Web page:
Thursday, November 25, 2010

ECE union checkin

Was reminded of this by an Elementary Teachers' Federation of Ontario tweet late Wednesday, indicating the federation had just signed its 10th group of early childhood educators (ECEs).
The 10 boards are listed on ETFO's ECE website, where the news releases also provide an idea of who signed into ETFO and when.
Compare that to the Ontario Secondary School Teachers' Federation, which on its ECE site lists 17 school boards. Keep in mind OSSTF already represented some ECEs employed by school boards prior to the introduction of full-day kindergarten.
Surprisingly -- I've always expected it to be the dark horse in this race (if one can call it that) -- CUPE's Ontario website for the school sector lists only five news releases of boards that have signed letters of agreement for ECEs. I'm expecting CUPE would be the union representing the lion's share of ECEs employed within the 72 publicly funded school boards in Ontario. The announcements on the page are for signed letters of agreement (essentially extending the ECE PDT provisions on top of a similar contract already signed with that board, valid until the next round of contract negotiations).
As best as I can tell, the Ontario English Catholic Teachers' Association is not chasing ECEs. I don't know enough about the French-language federations to speak conclusively about them, however would note OSSTF has a good number of French-language boards where it's representing ECEs.
So is it possible only 32 boards have nailed down which union represents their ECEs? There have got to be more out there that I'm not finding. Given the sector's contracts expire on Aug. 31, 2012, people are slowly gearing up for whatever will happen in the next round.

Wednesday, November 24, 2010

There are stronger arguments...

I wasn't blown away by this opinion piece in the North Bay Nugget calling for a single publicly funded school system in Ontario. On the larger question of consolidation and an end to faith-based publicly funded schooling in Ontario, I agree with the author of this, Gord Young. His argument simply isn't compelling enough as it's based on recent capital funding announcements for area boards that -- due in part to the public board's less-than-stellar planning -- produced greater riches for French and Catholic boards than it did for the public board.
In the Diocese of Sault Ste. Marie, which stretches from Temagami to Manitouwadge north of Thunder Bay, 18 churches have closed over the past two decades and more will be locked up for good by the end of next month, including Corpus Christi, St. Rita's and Saints- Anges in North Bay and La Resurrection in Sturgeon Falls.
People don't attend services like they once did. And the church no longer has enough priests.This was brought to mind recently when Near North District School Board trustees boycotted a news conference where funding was announced for facilities in Mattawa.
The trustees are upset because the public board received $1 million to address accommodation needs at F.J. McElligott Secondary School while the two separate boards -- Nipissing- Parry Sound Catholic District School Board and Conseil Scolaire Catholique Franco- Nord -- are getting funds to build new facilities.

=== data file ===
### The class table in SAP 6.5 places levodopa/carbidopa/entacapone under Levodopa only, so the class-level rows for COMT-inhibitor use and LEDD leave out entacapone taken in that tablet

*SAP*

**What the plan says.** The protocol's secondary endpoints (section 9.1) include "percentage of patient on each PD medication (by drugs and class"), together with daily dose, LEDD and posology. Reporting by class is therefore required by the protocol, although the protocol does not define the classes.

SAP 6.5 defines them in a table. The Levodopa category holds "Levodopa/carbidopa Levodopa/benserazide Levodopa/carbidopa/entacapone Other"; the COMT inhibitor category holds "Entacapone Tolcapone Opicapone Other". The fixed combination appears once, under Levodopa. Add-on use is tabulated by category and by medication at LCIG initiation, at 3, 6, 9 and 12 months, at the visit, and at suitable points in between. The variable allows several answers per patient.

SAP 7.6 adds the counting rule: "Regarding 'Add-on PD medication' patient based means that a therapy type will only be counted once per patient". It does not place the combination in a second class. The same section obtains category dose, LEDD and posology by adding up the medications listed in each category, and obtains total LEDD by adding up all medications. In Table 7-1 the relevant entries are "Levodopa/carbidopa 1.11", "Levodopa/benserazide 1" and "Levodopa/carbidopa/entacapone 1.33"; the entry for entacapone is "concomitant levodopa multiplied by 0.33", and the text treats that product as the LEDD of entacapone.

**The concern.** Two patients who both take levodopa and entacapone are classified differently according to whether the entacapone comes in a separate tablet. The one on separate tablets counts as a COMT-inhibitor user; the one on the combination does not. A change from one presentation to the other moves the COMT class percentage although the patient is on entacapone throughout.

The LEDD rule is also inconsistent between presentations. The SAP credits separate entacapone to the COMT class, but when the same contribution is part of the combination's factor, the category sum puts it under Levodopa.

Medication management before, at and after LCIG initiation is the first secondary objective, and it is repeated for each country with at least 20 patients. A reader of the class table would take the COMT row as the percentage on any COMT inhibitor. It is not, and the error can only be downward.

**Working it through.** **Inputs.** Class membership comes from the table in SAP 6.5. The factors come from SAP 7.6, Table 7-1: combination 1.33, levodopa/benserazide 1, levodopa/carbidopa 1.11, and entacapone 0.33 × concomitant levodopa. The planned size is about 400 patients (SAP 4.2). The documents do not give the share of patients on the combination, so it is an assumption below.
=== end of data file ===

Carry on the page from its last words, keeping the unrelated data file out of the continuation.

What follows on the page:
Both French families and Catholics in Ontario have a constitutionally protected right to attend their own schools.
But should the provincial government continue pouring millions of dollars into the Catholic education system when churches are falling like dominoes?
Despite how many Catholic boards would love the two to be more related than they are, the reality is that regular church attendance and Catholic-school enrolment are not joined at the hip. Many baptized Catholics will send their baptized kids to Catholic schools and never attend services at the nearest parish. (We were one of those families) It also negates how some Catholic boards allow other baptized Christians (or anyone at all) to attend their elementary schools. I specify elementary schools because high schools are under an open-access policy and Catholic boards cannot deny enrolment to non-Catholic students in their schools from Grade 9 onwards. The analysis also ignores the complex reasons for why Catholics choose to enrol their kids in Catholic schools -- for some undoubtedly it's a question of faith, but other reasons include location, physical building, programs, etc.
Is there disparity in capital funding between the boards? Absolutely. Catholic and French boards have undoubtedly been bigger benefactors of government capital than English public boards since 1998, when these allocations shifted to (somewhat) of a per-pupil allocation. Those with knowledge of the past would remember that prior to 1998, when public boards received the dollars from all the commercial and industrial assessment in their catchment areas the equation was vastly different. In essence, after decades of being the much, much poorer cousins Catholic and French boards are playing catchup to public boards in being able to offer equitable facilities, recognizing their enrolment and geographical distribution.